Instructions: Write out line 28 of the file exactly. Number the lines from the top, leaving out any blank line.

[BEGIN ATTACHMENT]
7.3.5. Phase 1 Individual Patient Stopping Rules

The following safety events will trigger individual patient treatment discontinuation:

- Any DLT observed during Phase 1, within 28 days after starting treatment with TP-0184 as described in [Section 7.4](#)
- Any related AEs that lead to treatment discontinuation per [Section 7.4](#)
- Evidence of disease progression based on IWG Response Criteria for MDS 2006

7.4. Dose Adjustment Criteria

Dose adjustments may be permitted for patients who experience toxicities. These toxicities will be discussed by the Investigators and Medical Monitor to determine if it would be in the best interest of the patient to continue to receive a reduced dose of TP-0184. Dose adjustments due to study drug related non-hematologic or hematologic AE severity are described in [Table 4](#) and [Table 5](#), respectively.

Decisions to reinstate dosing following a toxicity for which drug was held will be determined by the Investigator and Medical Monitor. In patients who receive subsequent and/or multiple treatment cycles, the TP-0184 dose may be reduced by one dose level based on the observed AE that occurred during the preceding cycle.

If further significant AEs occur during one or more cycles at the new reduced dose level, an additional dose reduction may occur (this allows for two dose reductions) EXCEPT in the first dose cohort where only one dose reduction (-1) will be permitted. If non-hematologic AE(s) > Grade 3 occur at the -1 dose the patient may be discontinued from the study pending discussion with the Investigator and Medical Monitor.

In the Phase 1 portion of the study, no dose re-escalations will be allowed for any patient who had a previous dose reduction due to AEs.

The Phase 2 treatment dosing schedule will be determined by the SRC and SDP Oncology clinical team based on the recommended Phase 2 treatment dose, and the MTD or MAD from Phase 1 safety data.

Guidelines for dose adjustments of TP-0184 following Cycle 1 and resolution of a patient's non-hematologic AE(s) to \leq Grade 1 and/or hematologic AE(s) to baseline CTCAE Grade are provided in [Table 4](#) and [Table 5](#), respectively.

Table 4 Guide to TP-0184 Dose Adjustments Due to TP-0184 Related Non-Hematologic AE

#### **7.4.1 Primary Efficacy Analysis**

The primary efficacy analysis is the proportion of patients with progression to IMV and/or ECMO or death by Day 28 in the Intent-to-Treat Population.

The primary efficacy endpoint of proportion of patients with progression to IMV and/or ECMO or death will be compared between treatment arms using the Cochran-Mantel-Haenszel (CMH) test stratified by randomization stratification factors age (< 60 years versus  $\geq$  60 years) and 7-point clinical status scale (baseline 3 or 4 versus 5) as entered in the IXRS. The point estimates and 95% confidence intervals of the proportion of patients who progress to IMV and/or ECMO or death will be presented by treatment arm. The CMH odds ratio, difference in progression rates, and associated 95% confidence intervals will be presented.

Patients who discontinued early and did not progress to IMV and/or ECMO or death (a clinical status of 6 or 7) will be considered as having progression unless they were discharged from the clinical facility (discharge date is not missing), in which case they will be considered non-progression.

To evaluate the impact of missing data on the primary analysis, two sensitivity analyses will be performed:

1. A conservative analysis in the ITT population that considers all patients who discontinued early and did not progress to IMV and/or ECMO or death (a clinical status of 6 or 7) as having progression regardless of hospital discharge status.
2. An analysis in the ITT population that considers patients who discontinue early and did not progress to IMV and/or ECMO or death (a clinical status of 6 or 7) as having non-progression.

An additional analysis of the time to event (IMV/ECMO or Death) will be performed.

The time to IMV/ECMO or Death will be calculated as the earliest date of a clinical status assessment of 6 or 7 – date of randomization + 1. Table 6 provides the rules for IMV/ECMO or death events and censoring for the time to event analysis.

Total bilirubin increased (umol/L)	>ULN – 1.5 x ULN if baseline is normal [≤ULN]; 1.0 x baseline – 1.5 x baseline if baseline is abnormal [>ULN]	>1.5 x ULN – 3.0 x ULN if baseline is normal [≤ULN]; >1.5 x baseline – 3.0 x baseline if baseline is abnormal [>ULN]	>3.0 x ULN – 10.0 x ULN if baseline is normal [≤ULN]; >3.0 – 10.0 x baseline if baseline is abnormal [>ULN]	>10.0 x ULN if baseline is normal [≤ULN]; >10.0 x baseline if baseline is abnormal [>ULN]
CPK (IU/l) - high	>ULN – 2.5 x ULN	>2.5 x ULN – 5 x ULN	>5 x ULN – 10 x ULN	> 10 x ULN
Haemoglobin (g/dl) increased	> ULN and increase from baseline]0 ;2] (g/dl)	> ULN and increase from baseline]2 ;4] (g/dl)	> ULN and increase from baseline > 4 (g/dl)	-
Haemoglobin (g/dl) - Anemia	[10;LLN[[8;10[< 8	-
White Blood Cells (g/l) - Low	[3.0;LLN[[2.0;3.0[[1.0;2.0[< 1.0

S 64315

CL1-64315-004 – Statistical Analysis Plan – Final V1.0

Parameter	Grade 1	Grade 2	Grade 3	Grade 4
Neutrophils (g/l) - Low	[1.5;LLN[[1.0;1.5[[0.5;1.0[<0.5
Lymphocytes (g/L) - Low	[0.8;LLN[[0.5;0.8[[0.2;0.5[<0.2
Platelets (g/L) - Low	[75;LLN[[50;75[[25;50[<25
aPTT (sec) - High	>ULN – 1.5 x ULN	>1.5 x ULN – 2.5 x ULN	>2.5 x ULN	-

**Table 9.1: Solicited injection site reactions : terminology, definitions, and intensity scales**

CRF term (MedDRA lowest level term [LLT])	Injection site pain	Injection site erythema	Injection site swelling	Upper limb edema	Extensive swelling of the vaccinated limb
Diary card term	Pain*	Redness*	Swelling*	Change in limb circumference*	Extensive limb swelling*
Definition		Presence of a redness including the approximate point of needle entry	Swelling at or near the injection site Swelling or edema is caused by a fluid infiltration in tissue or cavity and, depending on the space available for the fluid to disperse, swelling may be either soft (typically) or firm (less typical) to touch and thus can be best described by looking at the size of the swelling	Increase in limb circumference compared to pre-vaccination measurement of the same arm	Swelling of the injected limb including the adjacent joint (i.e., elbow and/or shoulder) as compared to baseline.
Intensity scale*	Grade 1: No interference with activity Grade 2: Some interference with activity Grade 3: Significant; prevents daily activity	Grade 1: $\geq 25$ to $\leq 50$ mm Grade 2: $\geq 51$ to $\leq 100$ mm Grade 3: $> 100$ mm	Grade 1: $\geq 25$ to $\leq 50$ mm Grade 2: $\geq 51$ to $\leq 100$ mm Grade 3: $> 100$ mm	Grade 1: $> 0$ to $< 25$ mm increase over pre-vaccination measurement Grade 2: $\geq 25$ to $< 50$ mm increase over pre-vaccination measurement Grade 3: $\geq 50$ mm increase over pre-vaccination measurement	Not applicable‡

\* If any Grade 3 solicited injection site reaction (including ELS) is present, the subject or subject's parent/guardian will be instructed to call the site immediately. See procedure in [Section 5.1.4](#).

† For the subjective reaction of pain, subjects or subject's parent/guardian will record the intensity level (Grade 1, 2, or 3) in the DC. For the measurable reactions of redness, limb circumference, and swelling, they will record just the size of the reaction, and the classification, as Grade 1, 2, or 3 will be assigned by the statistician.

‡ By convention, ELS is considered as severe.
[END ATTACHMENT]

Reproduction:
S 64315